"Don’t leave town," Sheriff Angela (Camilla Arfwedson) tells the group of co-eds she has just released from her holding cells - to which blond, bland Cruz (Amy Lennox) replies: "Oh, we won’t go anywhere."
Cruz is right in more senses than one. Sure, she and her friends Billy (Simon Ginty), Lita (Roxanne McKee), Gus (Paul Luebke) and Julian (Oliver Hoare) are, like pretty much every non-mutant character in the Wrong Turn franchise, headed inexorably for the pot, with little hope of escape – but there is also something rather redundant about Wrong Turn 5 (the third instalment directed by Sharktopus’ Declan O’Brian and, along with his Wrong Turn 4: Bloody Beginnings, a prequel), which fails utterly to take the hillbilly horror anywhere new.
The actors beneath the masks and makeup may have changed over the years, but appetitive antagonists Three Finger (Borislav Iliev), One Eye (Radoslav Parvanov) and Saw Tooth (George Karlukovski) have become so familiar in these movies that they are now the franchise’s default heroes, while their constant giggling, comic movements and baroquely inventive murder methods make them increasingly resemble Larry, Curly and Moe rather than fraternal figures of fear.
This creates an awkward dynamic: the teens-in-peril are so thinly drawn and - let’s face it - annoying, that we are confronted with our own desire for their painful and grotesque demise, yet it is equally difficult to get behind their sniggering, inarticulate killers, who are like the Beavis and Butthead of genre. None of these ‘characters’ makes for good company, not least because O’Brien’s writing is so perfunctory, and you will soon find yourself, like the co-eds, longing for escape or an end, but knowing that you too are going nowhere. The murder set-pieces – involving mutilation, electrocution, hammering, burning, slashing, gouging and of course chowing in a range of perverse permutations – quickly become the only relief (of sorts) from the meandering dramatic tedium.
This is movie-making strictly by numbers. The presence of the brothers’ older serial-killing kin Maynard is clearly intended to bring new blood to the proceedings, not least because his menacing garrulousness (expressly irritant to those around him, implicitly to viewers too) contrasts with the muted mutterings of his relatives – but the fact that he is played by Doug Bradley, who has for decades been Pinhead in the never-ending Hellraiser franchise, serves to underline this film’s tired, entirely unnecessary status. In America, Wrong Turn 5 was released with the subtitle Bloodlines; and no doubt the Wrong Turn series, too, will soon, like the similarly subtitled Hellraiser: Bloodline, be resorting to space- and time-travel, in a desperate, flawed bid to survive – but the butchered meat on offer here has long since lost its freshness. Even the ‘original’ Wrong Turn was a stale stew of used parts from Deliverance, The Texas Chain Saw Massacre and The Hills Have Eyes. Now only slim pickings remain – chiefly tits, ass and innards - offering little nourishment and nothing to digest.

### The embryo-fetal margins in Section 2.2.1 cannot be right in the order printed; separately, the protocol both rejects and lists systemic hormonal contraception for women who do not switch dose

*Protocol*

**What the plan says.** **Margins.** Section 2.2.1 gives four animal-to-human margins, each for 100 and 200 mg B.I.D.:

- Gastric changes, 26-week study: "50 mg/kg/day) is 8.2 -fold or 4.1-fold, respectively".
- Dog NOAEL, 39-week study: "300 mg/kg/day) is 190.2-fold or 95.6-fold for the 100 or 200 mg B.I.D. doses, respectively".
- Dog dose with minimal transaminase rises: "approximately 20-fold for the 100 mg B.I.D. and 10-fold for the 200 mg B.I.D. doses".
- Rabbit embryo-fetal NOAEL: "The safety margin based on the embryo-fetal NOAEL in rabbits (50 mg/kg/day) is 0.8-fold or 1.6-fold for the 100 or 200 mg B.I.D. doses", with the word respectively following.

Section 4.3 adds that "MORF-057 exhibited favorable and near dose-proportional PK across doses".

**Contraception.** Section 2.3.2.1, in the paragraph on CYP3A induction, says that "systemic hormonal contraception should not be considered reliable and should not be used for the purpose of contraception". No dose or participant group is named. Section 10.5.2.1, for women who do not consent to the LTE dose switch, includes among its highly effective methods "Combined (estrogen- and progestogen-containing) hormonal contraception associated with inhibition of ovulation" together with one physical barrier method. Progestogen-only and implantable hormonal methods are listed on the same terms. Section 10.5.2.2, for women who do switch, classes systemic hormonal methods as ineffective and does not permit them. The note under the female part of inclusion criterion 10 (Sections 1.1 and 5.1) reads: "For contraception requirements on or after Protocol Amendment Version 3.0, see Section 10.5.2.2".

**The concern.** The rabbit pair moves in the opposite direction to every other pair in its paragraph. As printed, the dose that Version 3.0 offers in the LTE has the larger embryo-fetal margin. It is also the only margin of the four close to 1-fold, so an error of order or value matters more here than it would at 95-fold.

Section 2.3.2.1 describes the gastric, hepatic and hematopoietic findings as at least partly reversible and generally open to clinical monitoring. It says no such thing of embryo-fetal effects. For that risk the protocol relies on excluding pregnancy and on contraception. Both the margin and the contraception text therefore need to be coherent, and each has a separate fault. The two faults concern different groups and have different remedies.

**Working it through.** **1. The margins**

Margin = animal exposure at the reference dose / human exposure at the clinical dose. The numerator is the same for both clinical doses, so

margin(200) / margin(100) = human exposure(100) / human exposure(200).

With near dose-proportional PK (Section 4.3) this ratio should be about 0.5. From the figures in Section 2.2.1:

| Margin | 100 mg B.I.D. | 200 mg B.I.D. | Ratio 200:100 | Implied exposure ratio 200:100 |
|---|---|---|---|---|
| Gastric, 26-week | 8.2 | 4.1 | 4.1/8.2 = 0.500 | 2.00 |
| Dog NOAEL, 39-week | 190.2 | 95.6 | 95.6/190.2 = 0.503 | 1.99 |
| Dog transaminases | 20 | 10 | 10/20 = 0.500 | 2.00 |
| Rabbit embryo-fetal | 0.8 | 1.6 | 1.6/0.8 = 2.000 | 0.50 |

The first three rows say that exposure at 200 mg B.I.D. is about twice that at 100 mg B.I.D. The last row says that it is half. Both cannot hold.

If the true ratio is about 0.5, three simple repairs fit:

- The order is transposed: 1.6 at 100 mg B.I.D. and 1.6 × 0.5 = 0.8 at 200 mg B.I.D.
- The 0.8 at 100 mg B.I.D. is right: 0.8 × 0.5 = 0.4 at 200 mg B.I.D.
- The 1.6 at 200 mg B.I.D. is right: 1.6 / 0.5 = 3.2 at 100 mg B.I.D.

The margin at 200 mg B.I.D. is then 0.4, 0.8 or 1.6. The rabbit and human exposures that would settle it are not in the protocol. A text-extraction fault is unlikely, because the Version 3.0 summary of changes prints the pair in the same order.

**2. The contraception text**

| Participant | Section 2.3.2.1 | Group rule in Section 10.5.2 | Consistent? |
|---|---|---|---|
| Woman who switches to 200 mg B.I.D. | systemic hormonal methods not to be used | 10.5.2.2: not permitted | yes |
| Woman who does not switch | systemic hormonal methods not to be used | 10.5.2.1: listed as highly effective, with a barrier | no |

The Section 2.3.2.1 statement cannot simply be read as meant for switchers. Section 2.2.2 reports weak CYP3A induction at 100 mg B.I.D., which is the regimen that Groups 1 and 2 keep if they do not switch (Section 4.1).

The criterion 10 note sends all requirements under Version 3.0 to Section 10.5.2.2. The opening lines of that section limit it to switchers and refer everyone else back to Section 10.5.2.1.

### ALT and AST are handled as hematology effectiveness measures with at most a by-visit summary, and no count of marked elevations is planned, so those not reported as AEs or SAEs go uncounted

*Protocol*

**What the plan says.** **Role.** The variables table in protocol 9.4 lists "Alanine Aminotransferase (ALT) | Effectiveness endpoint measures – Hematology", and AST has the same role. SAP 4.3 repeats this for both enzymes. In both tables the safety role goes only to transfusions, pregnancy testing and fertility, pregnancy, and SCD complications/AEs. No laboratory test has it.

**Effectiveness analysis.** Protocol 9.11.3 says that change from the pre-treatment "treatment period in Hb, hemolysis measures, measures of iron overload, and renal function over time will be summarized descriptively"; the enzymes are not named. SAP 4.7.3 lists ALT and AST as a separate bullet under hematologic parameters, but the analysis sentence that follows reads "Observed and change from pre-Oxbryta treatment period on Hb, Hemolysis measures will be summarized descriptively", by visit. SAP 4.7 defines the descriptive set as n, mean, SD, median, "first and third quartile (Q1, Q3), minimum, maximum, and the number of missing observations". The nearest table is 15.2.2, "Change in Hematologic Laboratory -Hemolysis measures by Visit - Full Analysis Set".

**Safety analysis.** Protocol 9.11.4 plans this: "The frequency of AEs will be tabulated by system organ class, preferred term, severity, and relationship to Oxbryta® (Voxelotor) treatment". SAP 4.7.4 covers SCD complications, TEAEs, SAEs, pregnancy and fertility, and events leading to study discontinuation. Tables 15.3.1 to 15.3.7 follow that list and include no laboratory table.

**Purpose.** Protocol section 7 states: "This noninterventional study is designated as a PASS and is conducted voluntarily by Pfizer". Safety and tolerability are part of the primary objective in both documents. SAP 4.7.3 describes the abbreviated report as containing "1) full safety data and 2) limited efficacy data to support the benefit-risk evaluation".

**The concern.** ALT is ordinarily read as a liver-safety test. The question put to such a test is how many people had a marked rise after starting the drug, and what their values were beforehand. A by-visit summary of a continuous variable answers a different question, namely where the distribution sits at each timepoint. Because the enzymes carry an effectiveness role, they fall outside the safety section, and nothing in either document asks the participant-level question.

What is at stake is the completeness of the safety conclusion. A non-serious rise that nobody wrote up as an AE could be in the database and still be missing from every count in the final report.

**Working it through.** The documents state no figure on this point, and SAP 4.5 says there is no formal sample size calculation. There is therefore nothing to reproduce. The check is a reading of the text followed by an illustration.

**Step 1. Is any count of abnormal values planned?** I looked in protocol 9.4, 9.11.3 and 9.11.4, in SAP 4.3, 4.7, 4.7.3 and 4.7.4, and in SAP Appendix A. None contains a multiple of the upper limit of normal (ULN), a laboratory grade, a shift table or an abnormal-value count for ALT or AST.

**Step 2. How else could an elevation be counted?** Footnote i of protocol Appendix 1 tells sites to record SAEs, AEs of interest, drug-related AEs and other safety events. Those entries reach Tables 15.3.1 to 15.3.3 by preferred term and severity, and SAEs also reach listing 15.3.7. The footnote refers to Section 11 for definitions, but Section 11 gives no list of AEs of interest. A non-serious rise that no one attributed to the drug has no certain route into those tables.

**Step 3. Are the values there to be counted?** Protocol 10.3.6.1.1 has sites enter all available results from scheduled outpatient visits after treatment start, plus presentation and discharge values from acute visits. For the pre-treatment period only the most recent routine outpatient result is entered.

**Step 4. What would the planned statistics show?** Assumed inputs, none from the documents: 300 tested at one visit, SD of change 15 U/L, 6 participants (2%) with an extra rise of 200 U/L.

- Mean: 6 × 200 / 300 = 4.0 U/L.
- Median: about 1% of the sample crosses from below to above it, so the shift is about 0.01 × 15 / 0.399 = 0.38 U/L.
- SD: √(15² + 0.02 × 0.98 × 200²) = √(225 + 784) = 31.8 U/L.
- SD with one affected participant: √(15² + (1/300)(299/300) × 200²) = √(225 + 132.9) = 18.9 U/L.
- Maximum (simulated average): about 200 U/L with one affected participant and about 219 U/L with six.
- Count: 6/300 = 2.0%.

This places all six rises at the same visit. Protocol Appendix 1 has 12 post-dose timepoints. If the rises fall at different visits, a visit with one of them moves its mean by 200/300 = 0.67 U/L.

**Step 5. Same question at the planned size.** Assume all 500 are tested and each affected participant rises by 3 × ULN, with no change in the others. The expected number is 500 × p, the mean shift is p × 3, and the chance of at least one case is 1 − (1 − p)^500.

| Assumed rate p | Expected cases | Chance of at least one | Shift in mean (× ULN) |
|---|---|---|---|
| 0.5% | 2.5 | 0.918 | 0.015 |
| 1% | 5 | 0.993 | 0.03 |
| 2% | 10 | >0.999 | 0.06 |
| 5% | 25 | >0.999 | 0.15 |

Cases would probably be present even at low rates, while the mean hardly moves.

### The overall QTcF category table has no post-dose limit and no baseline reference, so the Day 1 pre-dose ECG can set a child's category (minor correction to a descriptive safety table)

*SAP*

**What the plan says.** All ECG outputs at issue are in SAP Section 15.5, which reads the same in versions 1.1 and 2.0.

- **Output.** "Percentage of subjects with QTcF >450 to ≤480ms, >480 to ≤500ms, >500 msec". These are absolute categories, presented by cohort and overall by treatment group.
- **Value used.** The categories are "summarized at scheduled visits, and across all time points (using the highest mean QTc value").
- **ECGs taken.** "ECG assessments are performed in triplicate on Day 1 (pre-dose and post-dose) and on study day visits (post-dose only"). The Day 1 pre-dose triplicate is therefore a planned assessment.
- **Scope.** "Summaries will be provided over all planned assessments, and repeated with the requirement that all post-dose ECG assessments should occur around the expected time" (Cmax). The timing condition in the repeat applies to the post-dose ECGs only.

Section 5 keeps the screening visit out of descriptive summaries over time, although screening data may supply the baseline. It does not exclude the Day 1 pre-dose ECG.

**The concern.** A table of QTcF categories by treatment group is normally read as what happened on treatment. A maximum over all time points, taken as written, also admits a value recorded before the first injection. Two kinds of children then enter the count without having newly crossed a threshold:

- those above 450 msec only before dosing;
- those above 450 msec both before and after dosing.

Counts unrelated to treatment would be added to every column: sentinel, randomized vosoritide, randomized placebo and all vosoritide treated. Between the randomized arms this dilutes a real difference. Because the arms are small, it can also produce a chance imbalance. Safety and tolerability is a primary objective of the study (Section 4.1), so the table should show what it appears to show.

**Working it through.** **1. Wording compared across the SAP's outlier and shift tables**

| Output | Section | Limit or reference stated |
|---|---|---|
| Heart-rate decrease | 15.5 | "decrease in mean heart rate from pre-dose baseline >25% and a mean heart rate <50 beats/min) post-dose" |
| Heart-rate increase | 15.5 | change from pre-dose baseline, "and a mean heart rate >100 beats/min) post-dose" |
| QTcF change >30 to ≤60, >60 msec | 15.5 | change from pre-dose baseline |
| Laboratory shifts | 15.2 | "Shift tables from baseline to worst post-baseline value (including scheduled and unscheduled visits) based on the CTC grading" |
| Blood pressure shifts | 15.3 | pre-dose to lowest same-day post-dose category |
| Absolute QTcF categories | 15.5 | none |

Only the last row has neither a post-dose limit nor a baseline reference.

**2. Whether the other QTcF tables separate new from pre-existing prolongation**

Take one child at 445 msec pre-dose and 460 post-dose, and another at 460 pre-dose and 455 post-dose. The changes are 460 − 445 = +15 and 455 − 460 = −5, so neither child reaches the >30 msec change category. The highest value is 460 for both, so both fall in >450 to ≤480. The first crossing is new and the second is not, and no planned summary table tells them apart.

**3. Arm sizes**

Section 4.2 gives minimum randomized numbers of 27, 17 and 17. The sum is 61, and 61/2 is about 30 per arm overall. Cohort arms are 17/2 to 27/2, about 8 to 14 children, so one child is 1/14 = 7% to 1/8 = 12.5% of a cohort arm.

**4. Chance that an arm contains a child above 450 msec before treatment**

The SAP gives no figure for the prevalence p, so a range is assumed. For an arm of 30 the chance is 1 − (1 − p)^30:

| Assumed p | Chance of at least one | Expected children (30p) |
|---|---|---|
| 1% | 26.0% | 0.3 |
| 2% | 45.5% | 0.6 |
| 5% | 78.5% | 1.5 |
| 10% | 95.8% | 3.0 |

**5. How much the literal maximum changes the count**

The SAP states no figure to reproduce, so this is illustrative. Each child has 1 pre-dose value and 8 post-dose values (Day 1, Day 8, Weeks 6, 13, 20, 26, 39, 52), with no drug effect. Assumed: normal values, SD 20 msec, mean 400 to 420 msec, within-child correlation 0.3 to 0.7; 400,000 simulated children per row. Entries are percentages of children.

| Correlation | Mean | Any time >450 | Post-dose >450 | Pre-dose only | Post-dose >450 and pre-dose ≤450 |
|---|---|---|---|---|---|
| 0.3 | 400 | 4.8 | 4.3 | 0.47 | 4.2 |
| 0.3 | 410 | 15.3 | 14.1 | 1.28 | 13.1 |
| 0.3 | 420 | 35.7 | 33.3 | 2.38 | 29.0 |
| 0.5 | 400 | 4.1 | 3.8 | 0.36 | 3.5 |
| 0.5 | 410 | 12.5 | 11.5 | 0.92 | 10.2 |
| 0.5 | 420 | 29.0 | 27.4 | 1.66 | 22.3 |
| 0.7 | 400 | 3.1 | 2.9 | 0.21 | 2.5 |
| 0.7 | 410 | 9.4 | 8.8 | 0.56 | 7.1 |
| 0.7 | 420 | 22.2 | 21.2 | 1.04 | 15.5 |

There are other things here that go nowhere. A po-faced text at the film’s beginning about nineteenth-century disappearances from Fairlake, West Virginia is never made particularly relevant to the present, nor does it exactly furnish ominous foreshadowing of what is to come (surely most people watching Wrong Turn 5 will already have a fair idea where the story is headed). Little is made of the fact that Fairlake is playing host to the annual ‘Mountain Man’ music festival - an event which is never actually shown (presumably for budgetary reasons) and whose sole narrative purpose would appear to be to empty the town centre of its denizens so the brothers’ slaughtering can go on unwitnessed and uninterrupted. “I think I took a wrong turn,” says one young female festival-goer before granting a local policeman free access to her body in exchange for free entry backstage – and in a film bereft of any actual wrong turns, this is the only (and entirely ironised) reference to its own title.
Indeed, what most characterises Wrong Turn 5 is not deviations nor digressions, but an arrow-straight trajectory down the road of gleeful nihilism. “You’re dead but you don’t know it yet,” taunts Maynard from his police holding cell, “You’re all dead.” It is only one of many such threats (“You won’t live that long”, “one more dead body to add to the pile”, “Your reckoning is on its way”) that he utters, a captive prophet with an equally captive audience – and while there is little in Wrong Turn 5 that is not entirely predictable, there is at least something to be admired in the unflinching strength of its narrative conviction. If Maynard says that something, no matter how horrific, is going to happen, it inevitably does, making him the scriptwriter of a Sadean scenario from which no-one is spared. Unfortunately, though, that includes the hapless viewer…
Wrong Turn 5 is available on DVD rom 28th January – as is a boxset of all five Wrong Turn films.